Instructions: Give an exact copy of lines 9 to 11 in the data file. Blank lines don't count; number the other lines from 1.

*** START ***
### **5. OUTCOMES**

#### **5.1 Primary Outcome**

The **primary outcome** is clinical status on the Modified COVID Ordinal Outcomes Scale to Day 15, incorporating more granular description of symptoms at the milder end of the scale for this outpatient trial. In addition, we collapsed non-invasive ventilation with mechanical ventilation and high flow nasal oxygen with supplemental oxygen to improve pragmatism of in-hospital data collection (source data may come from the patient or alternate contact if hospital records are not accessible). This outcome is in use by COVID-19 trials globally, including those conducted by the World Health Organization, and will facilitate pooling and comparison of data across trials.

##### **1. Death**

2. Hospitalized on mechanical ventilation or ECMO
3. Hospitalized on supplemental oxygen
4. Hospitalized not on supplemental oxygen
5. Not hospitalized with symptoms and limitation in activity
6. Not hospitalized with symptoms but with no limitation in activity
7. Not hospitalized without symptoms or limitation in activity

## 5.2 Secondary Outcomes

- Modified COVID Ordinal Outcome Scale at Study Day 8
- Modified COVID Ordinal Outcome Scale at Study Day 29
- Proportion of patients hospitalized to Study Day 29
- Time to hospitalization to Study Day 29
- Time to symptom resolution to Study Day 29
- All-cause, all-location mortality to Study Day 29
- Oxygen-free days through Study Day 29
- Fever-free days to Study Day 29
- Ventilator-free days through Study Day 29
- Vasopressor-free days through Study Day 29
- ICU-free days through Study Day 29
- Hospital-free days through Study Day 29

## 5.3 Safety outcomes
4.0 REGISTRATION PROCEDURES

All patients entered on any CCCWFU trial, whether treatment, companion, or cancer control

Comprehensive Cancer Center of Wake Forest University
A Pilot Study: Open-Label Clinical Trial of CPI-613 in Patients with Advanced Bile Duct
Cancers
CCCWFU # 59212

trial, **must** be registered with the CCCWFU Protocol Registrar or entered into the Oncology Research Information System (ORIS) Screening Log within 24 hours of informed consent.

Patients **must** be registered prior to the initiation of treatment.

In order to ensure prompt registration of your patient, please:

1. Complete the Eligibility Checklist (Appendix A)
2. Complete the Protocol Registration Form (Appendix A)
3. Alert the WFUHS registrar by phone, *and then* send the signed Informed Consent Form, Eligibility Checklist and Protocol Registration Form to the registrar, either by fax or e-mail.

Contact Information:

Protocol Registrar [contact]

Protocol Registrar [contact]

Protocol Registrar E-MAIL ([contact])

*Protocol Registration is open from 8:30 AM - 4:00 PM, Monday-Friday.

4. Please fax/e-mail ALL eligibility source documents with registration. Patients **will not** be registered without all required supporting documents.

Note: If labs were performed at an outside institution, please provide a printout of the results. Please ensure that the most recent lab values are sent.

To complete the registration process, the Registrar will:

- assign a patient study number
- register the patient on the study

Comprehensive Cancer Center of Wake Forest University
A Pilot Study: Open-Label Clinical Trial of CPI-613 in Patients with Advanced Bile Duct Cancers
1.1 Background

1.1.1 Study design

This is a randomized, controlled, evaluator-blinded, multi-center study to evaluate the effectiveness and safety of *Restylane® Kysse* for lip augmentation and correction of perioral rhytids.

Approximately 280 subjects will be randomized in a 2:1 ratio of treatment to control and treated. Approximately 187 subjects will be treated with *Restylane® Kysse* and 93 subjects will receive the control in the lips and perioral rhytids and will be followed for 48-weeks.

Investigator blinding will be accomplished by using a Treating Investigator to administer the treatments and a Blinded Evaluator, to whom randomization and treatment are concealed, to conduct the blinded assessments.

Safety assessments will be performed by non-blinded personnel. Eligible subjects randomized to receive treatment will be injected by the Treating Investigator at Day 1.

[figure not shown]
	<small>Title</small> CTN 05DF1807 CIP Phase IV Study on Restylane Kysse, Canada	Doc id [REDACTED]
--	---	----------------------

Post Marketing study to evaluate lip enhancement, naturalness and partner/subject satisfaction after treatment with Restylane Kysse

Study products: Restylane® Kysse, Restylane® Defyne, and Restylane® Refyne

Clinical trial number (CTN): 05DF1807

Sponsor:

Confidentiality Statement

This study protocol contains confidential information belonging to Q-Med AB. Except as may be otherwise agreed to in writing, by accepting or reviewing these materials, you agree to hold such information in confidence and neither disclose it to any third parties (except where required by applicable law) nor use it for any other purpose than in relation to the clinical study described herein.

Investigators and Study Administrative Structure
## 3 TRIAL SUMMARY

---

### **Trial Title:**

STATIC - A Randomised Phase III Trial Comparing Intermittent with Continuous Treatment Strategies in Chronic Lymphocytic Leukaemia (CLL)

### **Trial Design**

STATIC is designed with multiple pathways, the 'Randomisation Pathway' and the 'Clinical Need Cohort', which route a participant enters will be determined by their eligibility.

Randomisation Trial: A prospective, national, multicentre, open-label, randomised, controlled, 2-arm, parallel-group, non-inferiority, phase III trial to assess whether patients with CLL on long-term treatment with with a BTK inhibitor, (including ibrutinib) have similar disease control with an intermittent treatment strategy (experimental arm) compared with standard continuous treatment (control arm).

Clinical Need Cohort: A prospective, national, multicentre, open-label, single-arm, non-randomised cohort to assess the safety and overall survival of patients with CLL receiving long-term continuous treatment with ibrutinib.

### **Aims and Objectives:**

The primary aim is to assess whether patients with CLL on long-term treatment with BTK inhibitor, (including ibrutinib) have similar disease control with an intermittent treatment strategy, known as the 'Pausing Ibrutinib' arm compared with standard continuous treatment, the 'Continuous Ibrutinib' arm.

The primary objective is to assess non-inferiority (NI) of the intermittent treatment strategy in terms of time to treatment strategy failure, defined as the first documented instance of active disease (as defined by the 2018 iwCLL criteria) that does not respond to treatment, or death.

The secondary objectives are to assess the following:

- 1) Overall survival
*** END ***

6. Not hospitalized with symptoms but with no limitation in activity
7. Not hospitalized without symptoms or limitation in activity

## 5.2 Secondary Outcomes